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    The lm741 is most happy at +/- 15 volt as supply voltage. Will you be able to increase your supply voltage. Say at least +/- 9 volt.
     
  7. Audioguru

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    Dec 20, 2007
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    1) The electret mic should be mounted in a stethoscope head. I used a plastic jar lid about 7.5cm in diameter which provided a sealed air space between the mic and the chest. It worked well.
    2) A lousy old 741 opamp is too noisy (rumble and hiss) to be used as a mic preamp. Use a modern low noise opamp instead. I used a TL072 dual opamp. One opamp was the high input impedance non-inverting preamp and the other opamp was the active lowpass filter.
    3) The 2.2k resistor that powers the electret mic has a value so low that it attenuates the signal from the mic.
    4) The first opamp is inverting with a very low input impedance of only 2.2k that also attenuates the signal from the mic.
    5) The filters are extremely simple with a very gradual slope. Use an active 2nd-order Sallen and Key Butterworth lowpass filter.
    6) There is no headphones power amplifier. An opamp can drive minimum 2k ohms, not low impedance headphones. I used an LM386 little power amplifier to drive my 32 ohms headphones which are 16 ohms when in mono.
     
  8. Crossroad

    Thread Starter New Member

    Nov 4, 2011
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    1.check
    2.I am limited to my lab's supplies, will a tlc2272 dual op amp do?
    3./4.So I should use a higher value resistor?
    5.What do suggest for the values of capacitors?
    6.I do not need it to connect to headphones, I just need a decent lub-dub signal right now, which later i can connect to a led bar graph.
     
  9. Crossroad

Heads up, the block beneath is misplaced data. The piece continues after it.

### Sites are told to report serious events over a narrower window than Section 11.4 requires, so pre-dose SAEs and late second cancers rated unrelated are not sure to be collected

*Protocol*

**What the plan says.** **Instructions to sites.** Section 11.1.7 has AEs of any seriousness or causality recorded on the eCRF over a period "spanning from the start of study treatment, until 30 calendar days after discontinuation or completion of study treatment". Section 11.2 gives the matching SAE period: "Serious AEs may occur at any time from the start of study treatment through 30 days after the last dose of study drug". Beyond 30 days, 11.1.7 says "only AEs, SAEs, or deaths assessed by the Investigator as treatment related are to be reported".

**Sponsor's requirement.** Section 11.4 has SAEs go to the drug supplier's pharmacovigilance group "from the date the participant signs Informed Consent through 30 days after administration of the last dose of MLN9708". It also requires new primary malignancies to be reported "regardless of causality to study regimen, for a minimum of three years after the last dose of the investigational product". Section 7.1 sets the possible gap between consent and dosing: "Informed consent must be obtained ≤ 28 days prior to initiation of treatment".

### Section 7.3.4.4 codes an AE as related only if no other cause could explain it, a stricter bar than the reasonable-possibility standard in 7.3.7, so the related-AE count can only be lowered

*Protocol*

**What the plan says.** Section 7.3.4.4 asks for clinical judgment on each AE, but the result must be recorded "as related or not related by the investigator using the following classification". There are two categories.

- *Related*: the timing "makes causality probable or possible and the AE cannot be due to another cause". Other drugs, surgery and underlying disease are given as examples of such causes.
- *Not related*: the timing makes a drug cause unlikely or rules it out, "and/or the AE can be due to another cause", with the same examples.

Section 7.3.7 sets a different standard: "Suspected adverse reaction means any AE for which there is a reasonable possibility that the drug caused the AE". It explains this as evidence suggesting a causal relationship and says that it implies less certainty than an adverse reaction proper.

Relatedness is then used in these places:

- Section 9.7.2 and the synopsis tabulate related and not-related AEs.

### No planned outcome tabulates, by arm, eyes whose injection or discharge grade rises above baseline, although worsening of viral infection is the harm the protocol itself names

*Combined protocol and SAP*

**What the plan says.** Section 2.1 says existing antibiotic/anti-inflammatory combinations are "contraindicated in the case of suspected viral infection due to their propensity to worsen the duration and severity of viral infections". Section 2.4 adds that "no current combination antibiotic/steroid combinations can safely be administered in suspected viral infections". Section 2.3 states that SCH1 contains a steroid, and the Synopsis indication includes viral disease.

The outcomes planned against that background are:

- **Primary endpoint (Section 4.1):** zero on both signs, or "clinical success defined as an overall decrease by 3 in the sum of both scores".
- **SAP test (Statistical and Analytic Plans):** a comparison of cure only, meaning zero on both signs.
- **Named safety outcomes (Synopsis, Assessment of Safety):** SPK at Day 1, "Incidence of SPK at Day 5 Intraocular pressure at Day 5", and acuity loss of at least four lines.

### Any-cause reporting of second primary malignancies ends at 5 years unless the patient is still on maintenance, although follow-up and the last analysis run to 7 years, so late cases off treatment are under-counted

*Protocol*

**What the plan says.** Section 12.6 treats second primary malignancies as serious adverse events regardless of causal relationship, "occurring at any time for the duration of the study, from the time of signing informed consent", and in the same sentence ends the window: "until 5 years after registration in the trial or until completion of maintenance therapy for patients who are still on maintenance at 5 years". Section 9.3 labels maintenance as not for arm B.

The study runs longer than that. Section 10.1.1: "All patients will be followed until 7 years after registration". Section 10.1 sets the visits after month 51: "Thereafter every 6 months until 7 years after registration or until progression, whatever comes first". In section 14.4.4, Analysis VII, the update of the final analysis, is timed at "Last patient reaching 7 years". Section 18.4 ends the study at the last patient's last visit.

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    Nov 4, 2011
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    Also, bear in mind that I can only use 4.5-5V max for voltage supply because I have to demo this in class.
     
  10. MrChips

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    You could investigate using an LM324 with single 5V supply.
     
  11. Audioguru

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    Good.
    Yes, it is a dual, it is low noise and it will work with a single 5V supply.
    Use a non-inverting preamp opamp and a non-inverting lowpass filter opamp.
    calculate then for the low frequency response you want.
    Of course you must use headphones. A speaker will not produce the very low frequency sounds and it will produce acoustical feedback howling.
    You need a little power amp like an LM386 to drive the headphones.

    DO NOT use a lousy old noisy LM324 quad or its dual sister the LM358.
     
  12. t06afre

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    I Also think the TLC2272 will be an good choice for your project. But do not create problems for your self by only using a +5 volt supply. If you have access to +/- 5 volt use this as your supply voltage
     
  13. Audioguru